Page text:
Cybersecurity Tips for Remote Workers


Chris Adams

Jun 6, 2022


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The Covid-19 pandemic accelerated an already increasing trend of remote work popularity and presented businesses with a whole host of new cybersecurity concerns. As the pandemic wains, there has been a lasting desire for companies to continue to offer remote work positions. IT personnel need to combat the equally increasing threat from cybercriminals as well as manage the difficulties of a dispersed workforce. These cybersecurity tips for remote workers can help you focus your employees on security while you focus on how to get repeat business from customers.

Require Strong Passwords

Strong Password

To be frank, most people’s passwords are terrible. One word with a mix of upper and lowercase letters and the occasional special character is child’s play for any bad actor with rudimentary coding skills or the ability to purchase a program on the dark web. Research has shown that a short passphrase including the usual mix of letters, numbers, and symbols is exponentially harder to crack with brute force as well as being less likely to guess. It’s also important to require different passwords for each login that your employees have; that way if one is compromised, it doesn’t provide access to several systems.

Multi-factor Authentication

Related to passwords, multi-factor authentication involves a secondary method of verifying the identity of the individual logging in above and beyond their password or passphrase. There are a number of authenticator apps readily available for free, and there are other options such as sending a text message, phone call, or email containing a unique code that must be entered.

Mandate A Password Vault

All of these complex passwords can become a hassle to handle, and the rule of thumb is that the more difficult a process is to complete, the more likely people are to find ways to bypass or skip the said process. To avoid that, a password vault can securely store your employees’ passwords behind biometric security features, and many of them allow the user to copy and paste login credentials to speed up the process as well.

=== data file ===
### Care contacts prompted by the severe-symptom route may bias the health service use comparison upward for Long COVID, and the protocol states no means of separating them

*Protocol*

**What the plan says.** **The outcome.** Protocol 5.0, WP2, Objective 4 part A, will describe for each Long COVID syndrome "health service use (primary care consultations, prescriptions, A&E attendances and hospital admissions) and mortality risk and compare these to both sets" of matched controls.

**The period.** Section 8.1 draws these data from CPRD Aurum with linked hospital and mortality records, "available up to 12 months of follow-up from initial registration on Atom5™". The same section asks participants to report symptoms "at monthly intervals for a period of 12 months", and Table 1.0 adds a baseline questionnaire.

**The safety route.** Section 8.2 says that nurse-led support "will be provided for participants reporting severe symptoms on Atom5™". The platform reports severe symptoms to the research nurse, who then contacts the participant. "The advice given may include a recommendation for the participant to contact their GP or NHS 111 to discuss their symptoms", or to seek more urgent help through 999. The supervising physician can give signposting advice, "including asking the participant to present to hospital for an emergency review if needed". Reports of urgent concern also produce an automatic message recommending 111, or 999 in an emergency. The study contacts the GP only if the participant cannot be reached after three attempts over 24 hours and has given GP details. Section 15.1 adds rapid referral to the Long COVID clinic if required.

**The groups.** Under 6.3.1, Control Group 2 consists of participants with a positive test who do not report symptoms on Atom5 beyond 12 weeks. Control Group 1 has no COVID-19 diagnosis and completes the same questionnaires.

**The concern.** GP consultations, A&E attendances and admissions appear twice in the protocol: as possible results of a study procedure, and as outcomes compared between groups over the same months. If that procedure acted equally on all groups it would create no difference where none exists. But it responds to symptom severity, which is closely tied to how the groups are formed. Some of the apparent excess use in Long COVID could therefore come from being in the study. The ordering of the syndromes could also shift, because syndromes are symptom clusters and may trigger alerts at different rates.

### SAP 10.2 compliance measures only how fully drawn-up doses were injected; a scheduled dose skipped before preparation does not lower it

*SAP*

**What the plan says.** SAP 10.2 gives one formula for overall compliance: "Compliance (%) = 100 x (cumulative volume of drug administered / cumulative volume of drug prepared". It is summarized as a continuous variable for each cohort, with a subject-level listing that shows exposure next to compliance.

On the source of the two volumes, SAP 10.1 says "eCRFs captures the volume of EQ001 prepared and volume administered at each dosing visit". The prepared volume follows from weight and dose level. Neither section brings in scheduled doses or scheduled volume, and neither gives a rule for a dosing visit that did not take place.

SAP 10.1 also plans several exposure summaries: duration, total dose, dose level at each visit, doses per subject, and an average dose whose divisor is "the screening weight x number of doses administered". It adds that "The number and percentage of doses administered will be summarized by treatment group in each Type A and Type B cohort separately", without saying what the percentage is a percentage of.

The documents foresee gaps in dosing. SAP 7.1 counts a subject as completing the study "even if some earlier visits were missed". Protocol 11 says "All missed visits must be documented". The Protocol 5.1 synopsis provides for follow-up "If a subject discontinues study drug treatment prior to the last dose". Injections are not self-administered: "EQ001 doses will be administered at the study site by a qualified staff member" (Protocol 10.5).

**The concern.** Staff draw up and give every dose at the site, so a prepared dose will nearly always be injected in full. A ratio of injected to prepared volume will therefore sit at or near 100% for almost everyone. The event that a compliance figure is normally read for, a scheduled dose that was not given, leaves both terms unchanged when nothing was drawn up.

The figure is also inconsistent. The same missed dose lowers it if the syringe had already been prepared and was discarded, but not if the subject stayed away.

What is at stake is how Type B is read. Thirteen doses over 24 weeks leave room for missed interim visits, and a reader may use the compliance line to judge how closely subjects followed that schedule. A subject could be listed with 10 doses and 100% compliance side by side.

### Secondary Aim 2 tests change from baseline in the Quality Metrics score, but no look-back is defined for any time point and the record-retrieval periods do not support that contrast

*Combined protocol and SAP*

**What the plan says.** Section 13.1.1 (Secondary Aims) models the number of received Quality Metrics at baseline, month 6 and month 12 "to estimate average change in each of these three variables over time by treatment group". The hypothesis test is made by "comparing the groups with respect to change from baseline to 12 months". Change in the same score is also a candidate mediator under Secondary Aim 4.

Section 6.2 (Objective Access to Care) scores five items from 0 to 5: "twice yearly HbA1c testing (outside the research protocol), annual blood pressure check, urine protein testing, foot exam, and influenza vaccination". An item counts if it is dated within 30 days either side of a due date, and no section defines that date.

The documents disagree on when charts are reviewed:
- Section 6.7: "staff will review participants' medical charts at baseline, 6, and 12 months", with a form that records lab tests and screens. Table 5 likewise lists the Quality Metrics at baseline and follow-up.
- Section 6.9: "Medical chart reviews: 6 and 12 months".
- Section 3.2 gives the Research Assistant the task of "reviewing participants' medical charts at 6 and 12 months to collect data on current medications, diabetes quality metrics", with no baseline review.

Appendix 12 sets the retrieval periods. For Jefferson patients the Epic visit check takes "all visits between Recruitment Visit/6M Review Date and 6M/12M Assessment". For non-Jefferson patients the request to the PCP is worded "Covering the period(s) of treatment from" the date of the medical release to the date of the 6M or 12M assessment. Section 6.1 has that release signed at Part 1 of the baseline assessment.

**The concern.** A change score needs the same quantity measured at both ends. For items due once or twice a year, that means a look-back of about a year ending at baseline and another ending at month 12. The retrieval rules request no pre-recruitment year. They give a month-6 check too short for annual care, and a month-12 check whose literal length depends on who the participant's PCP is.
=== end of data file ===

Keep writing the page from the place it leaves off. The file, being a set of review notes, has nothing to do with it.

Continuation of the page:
Bring Your Own Device Vs. Company Owned Devices

If you offer a hybrid work environment, it’s much safer to issue company-owned phones, laptops, tablets, and other devices to your employees who will be working remotely. This allows your IT staff to ensure that updates are routinely installed, antivirus software is up to date, and it limits the potential for device compromise through personal use as your employees should be using their own devices for those activities.

Even small businesses would see a major benefit to issuing devices over the potential negative financial, civil, regulatory, and reputational damage of a data breach. This is especially true if your company handles sensitive data. If you intend to allow employees to bring their own devices, you should consider implementing policies that include regular installation of software updates, current antivirus subscriptions, active firewalls, and verification of the same by your IT staff.

Discourage Public WiFi Use

Public WiFi on a mobile phone

You should write into your remote work policy that public wifi networks are not to be used under any circumstances. If your employees will be traveling or working outside of their homes, then providing them with a personal hotspot is an easy way to ensure that they are accessing a secure and uncompromised network, and it effectively negates the simplest forms of the man in the middle attack.

Verify Home Network Security

At least during the initial onboarding process, your employees should consent to IT security personnel remotely accessing their home network. This is to verify that their router and network are configured properly and appropriately secured. Firewalls should be in place and a strong password with no less than WPA2-PSK encryption. If they are handling sensitive data or accessing secure networks on which sensitive data is hosted, then WPA3 encryption should be mandated. You want to do everything you can to prevent cyber criminals’ attempts to gain access to poorly secured or unsecured home wifi networks and therefore breaching your own systems.

Provide Training in Social Engineering

Woman training her staff

Far and away, the weakest link in your business’s cybersecurity posture is your employees. The human element is the single biggest factor that can defeat millions of dollars in equipment and security measures by simply not using them as directed or falling victim to social engineering scams. Phishing, spear-phishing, smishing, whaling, and other similar frauds are perpetrated by exploiting trusting individuals and tricking them into disclosing login information through various means.

Whether it’s random text messages, emails, or phone calls seeking information by pretending to be a potential client or a targeted attack on accounting or purchasing personnel exploiting a time-sensitive transaction with wiring instructions, these types of scams have a fairly high rate of success with very minimal cost and an equally low degree of risk for the cybercriminals. Providing continuing training to your employees on recognizing and avoiding these scams as well as basic information security tactics should become a part of your culture.

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